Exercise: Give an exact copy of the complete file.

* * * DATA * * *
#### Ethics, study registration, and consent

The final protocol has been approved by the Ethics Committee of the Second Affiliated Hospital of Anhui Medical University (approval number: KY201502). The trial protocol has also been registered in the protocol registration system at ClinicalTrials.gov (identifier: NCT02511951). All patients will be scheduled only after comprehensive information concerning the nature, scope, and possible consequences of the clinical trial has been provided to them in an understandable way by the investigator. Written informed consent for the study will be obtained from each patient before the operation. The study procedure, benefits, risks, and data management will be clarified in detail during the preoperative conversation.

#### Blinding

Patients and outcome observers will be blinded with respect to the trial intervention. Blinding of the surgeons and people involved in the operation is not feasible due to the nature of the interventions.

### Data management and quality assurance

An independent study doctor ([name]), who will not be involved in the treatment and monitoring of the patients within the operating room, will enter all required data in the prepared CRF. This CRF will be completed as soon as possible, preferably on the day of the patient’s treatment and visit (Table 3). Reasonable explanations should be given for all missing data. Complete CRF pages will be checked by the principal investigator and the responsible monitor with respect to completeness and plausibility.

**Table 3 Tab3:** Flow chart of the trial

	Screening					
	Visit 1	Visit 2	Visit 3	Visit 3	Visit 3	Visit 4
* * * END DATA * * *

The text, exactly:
#### Ethics, study registration, and consent

The final protocol has been approved by the Ethics Committee of the Second Affiliated Hospital of Anhui Medical University (approval number: KY201502). The trial protocol has also been registered in the protocol registration system at ClinicalTrials.gov (identifier: NCT02511951). All patients will be scheduled only after comprehensive information concerning the nature, scope, and possible consequences of the clinical trial has been provided to them in an understandable way by the investigator. Written informed consent for the study will be obtained from each patient before the operation. The study procedure, benefits, risks, and data management will be clarified in detail during the preoperative conversation.

#### Blinding

Patients and outcome observers will be blinded with respect to the trial intervention. Blinding of the surgeons and people involved in the operation is not feasible due to the nature of the interventions.

### Data management and quality assurance

An independent study doctor ([name]), who will not be involved in the treatment and monitoring of the patients within the operating room, will enter all required data in the prepared CRF. This CRF will be completed as soon as possible, preferably on the day of the patient’s treatment and visit (Table 3). Reasonable explanations should be given for all missing data. Complete CRF pages will be checked by the principal investigator and the responsible monitor with respect to completeness and plausibility.

**Table 3 Tab3:** Flow chart of the trial

	Screening					
	Visit 1	Visit 2	Visit 3	Visit 3	Visit 3	Visit 4